WASHINGTON — Robb Duncan compares the taste of gelato that’s scooped fresh from the machine to an unmatched flavor experience.
“You can’t one-up that, you can’t get any better, you can’t trump that,” Duncan says. “It’s the top.”
Duncan would know. As the co-owner of Dolcezza, he’s undoubtedly tasted more gelato in the past 10 years than the biggest of gelato fans. And now, he’s offering this experience to others with Dolcezza’s new 4,000-square-foot gelato factory and coffee lab in Northeast D.C.
Beginning Friday, March 21, the public can belly up to the factory’s 20-seat bar, enjoy a cup of coffee and taste the freshly-spun texture of gelato — in flavors such as Thai Coconut Milk with chocolate chili crumble and Singing Dog Vanilla with rosemary brown sugar walnuts — before it’s tempered and shipped to local stores, restaurants and Dolcezza’s retail locations.
Rewind 10 years ago, and Dolcezza’s space was nothing close to 4,000 square feet with room for a tasting bar and coffee lab. In fact, it was 300 square feet. And Duncan’s experience with gelato wasn’t as advanced as it is today.
He describes his pre-Dolcezza gelato experience as this: His mother-in-law and father-in-law took a one-week gelato-making class in Argentina.
“That was the extent of experience with making gelato when we opened in 2004,” says Duncan, who owns Dolcezza with his wife Violeta Edelman.
“We really felt that we had a good idea, and that there was a need for good, homemade, using fresh ingredients, gelato … because 10 years ago, no one really knew much about gelato.”
The first month they were open, Duncan and Edelman enlisted the help of a man named Gustavo, who came up from Argentina and taught them how to conceptualize flavors in small batches and produce them in larger ones.
“That helped us to get things going — at least with somebody who knew how to make batches of gelato,” Duncan says.
After Gustavo left, Duncan and Edelman learned by doing.
“It was really just jumping in, having a good idea, loving food, loving working with food, making it with our own hands, and we just kind of went on that impulse. It’s worked out,” Duncan says.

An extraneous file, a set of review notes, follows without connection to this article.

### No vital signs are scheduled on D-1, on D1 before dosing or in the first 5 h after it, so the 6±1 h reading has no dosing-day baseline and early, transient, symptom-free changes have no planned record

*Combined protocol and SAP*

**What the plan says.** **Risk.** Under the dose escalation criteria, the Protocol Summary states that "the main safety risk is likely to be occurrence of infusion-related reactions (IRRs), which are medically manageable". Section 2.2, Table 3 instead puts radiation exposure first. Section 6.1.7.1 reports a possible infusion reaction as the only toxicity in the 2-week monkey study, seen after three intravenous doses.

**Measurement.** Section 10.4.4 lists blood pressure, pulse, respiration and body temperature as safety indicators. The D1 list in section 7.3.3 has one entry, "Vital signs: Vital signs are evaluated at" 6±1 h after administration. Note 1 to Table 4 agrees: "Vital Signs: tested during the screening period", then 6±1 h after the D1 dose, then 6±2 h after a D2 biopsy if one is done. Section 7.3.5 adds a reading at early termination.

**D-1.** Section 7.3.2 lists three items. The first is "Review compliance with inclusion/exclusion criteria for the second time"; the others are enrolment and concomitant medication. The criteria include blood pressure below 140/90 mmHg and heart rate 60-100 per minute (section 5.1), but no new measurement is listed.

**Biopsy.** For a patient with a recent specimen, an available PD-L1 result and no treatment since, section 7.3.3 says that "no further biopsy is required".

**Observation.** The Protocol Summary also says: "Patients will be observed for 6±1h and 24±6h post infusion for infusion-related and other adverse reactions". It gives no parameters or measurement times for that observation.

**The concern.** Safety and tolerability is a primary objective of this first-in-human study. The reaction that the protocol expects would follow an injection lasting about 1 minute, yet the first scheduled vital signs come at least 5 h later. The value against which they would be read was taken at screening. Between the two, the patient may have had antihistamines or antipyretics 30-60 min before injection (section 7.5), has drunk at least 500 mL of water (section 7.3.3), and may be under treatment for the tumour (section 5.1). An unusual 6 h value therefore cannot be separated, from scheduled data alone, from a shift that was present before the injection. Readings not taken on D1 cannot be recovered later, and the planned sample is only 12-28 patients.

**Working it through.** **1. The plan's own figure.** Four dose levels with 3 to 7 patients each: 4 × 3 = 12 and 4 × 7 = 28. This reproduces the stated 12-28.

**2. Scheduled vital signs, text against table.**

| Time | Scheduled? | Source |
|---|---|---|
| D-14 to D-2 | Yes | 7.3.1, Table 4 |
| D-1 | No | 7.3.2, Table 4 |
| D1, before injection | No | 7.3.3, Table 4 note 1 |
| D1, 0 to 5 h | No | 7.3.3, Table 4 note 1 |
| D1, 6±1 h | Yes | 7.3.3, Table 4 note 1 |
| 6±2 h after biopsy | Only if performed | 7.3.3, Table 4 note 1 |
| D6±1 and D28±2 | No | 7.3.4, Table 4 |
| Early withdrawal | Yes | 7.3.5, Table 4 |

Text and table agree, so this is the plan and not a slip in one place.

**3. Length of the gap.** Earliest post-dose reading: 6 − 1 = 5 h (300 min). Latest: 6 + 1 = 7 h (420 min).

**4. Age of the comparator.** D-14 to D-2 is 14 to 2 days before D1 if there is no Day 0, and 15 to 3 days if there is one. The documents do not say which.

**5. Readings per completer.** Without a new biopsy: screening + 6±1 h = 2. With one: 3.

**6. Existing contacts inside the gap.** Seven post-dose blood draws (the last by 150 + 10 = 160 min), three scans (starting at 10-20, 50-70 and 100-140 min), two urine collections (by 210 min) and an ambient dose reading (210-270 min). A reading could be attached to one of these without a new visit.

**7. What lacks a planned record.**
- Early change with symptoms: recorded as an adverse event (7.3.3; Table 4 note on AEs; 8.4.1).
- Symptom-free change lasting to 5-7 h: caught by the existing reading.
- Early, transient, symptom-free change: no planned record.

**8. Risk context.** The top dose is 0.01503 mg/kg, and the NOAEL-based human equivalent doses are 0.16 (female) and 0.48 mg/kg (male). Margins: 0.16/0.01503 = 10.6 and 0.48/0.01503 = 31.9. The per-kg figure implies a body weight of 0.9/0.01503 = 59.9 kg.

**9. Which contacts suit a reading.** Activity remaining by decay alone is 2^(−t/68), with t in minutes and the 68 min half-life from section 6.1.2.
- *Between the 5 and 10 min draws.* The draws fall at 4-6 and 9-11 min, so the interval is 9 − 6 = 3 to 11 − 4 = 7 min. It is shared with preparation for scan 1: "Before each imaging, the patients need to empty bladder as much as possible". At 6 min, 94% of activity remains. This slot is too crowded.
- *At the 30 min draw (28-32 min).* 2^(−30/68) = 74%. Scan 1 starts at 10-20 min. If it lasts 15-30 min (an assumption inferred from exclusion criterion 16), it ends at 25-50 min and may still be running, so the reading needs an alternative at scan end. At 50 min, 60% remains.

Four years after opening the Georgetown location, Dolcezza expanded to Bethesda, then Dupont Circle in 2010, Fairfax in 2012 and now the Northeast factory in 2014.
Dolcezza also sells its products at local food stores, restaurants and farmers markets, and has plans to open a store on 14th and P Streets in Logan Circle in the near future.
“It’s super exciting to be in D.C. at this moment, you know … It’s incredible what has happened in the last 10 years, and it’s incredible what’s about to happen. In the next five years, we will not recognize this city,” Duncan says.
Along with experimenting with different locations and storefronts, Duncan and Edelman never stop experimenting with different flavor combinations — something Duncan is very particular about.
“To me, it really bugs me to go into a place that has mango, banana and peach — or something like that. There is no rhyme or rhythm. That’s not something that’s really tested and tried in world cuisines,” Duncan says.
Instead, he prefers to draw flavor inspirations from combinations that have worked well throughout the years in drinks, sauces, desserts and more. One example is lime and cilantro, which Duncan says is a common flavor pairing in Latin and Asian cuisines.
Currently, Duncan is working with his new peanut grinder and Virginia-sourced peanuts on a Thai peanut butter gelato to mirror the popular sauce that tops Asian noodles and meats.
“The thing that’s really important for us is to get something that really does make sense, that works, that has different notes of complexity — the beginning is different from the middle, is different from the end,” Duncan says.
Dolcezza churns out 300 seasonal flavors each year with 75 percent of its ingredients — such as milk, cream, eggs, produce, nuts and cheese — sourced from local farmers and producers. Duncan believes in a connection with the area’s farmers and manufacturers.
“By being in this business and working hand-in-hand with the farmers and actually being in the same markets and selling our product that uses their ingredients, it’s an incredible community,” says Duncan, who estimates Dolcezza makes 300 pounds of gelato and sorbet every day and around 450 pounds in the summer months.
Coffee is another staple product of Dolcezza — one Duncan says was more happenstance than plan.
The Georgetown and Bethesda locations both had espresso machines, but the shops did not have a robust coffee program. When Duncan opened the Dupont location, Dolcezza started taking coffee more seriously and offered pour-over coffee, as well as a variety of espresso drinks.
“It just exploded. Dupont really opened our eyes for the coffee side of things,” Duncan says. “We’ve always liked coffee, and it goes so well with gelato … But now, for the first time, we put gelato and coffee in the [company’s] name.”
Customers will be able to walk in off the street and grab of cup of Joe at the Northeast factory, but the coffee bar will also be a space for Dolcezza’s baristas-in-training.
As for the future growth of Dolcezza, Duncan says all eyes are on the D.C. area.
“Our plans are for this area right now. We just got the factory, we’re going to open up some other stores … really grow our wholesale, so right now our focus is here, in this area.”
Being a part of the community and continuing to grow within it is something Duncan prizes over traditional business models.
“[Being focused on the bottom line] has no soul, it has no depth, it’s all about the buck. We’ve had that for so long and that doesn’t take into account your community, your neighbors, the freshness, the health of [the product]. That’s what it should be about.”
Originally published here.